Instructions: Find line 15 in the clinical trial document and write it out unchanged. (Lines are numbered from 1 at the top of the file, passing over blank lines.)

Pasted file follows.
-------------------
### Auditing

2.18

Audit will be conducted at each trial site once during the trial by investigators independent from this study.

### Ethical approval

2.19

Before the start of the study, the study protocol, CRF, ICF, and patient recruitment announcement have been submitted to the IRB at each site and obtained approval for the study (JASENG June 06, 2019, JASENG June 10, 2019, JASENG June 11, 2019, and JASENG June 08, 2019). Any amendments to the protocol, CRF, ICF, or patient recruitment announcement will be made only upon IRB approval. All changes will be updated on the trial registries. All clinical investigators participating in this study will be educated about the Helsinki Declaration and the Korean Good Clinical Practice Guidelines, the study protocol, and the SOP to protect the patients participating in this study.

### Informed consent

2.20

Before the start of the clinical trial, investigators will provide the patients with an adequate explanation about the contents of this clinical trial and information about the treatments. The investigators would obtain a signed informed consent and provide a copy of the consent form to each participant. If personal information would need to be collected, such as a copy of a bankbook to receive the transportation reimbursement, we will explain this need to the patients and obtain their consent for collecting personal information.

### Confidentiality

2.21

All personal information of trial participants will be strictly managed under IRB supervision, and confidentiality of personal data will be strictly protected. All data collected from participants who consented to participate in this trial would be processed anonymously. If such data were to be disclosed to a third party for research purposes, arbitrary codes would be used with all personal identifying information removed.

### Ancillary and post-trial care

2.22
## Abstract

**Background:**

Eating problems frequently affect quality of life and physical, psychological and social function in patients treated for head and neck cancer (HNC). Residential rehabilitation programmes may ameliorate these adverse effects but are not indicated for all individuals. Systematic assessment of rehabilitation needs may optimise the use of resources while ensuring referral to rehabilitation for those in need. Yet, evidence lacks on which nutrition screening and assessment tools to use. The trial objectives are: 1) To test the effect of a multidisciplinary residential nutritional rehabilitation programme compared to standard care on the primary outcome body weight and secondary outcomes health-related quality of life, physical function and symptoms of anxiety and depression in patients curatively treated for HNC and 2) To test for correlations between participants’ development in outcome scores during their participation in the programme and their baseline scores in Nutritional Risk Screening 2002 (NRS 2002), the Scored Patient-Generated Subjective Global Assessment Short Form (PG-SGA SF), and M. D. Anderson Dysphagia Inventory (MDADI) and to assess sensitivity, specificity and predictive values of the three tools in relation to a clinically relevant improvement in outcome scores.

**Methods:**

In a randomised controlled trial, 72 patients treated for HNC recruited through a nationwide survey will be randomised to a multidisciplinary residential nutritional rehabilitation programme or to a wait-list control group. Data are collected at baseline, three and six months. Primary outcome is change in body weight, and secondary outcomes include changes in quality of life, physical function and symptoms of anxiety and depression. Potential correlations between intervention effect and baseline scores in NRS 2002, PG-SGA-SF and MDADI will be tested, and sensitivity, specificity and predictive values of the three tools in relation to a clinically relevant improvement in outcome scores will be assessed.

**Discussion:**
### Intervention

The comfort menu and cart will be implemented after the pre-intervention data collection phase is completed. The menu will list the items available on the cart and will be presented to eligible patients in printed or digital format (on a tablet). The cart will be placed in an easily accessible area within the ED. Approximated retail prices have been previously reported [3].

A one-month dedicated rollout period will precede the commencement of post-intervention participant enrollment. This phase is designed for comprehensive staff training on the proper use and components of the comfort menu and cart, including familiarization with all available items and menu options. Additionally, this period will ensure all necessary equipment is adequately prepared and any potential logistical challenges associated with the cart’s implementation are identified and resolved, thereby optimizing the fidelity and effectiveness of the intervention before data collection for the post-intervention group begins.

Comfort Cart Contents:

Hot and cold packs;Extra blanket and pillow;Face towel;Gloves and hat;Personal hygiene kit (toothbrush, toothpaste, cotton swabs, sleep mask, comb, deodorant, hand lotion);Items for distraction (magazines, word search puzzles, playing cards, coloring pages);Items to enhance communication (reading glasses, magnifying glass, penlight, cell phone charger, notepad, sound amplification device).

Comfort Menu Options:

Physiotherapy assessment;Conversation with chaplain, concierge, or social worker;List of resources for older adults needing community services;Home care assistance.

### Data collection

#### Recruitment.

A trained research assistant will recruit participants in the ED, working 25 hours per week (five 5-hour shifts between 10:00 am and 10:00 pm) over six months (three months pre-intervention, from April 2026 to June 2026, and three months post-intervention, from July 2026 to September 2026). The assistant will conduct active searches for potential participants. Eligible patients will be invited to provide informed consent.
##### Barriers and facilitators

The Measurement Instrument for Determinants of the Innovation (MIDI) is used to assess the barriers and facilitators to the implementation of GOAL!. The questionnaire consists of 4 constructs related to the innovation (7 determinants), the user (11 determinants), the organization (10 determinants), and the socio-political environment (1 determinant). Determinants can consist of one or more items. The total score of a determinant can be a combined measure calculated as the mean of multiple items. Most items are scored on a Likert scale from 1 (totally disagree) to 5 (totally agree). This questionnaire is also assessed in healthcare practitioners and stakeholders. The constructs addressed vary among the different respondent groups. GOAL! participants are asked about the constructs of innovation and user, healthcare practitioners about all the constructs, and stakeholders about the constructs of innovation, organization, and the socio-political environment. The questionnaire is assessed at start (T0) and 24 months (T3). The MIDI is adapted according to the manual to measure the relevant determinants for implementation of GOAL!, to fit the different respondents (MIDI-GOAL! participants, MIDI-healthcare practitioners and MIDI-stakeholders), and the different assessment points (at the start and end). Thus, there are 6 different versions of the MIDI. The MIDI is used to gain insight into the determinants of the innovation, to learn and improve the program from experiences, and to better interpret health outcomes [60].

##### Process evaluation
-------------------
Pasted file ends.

## Abstract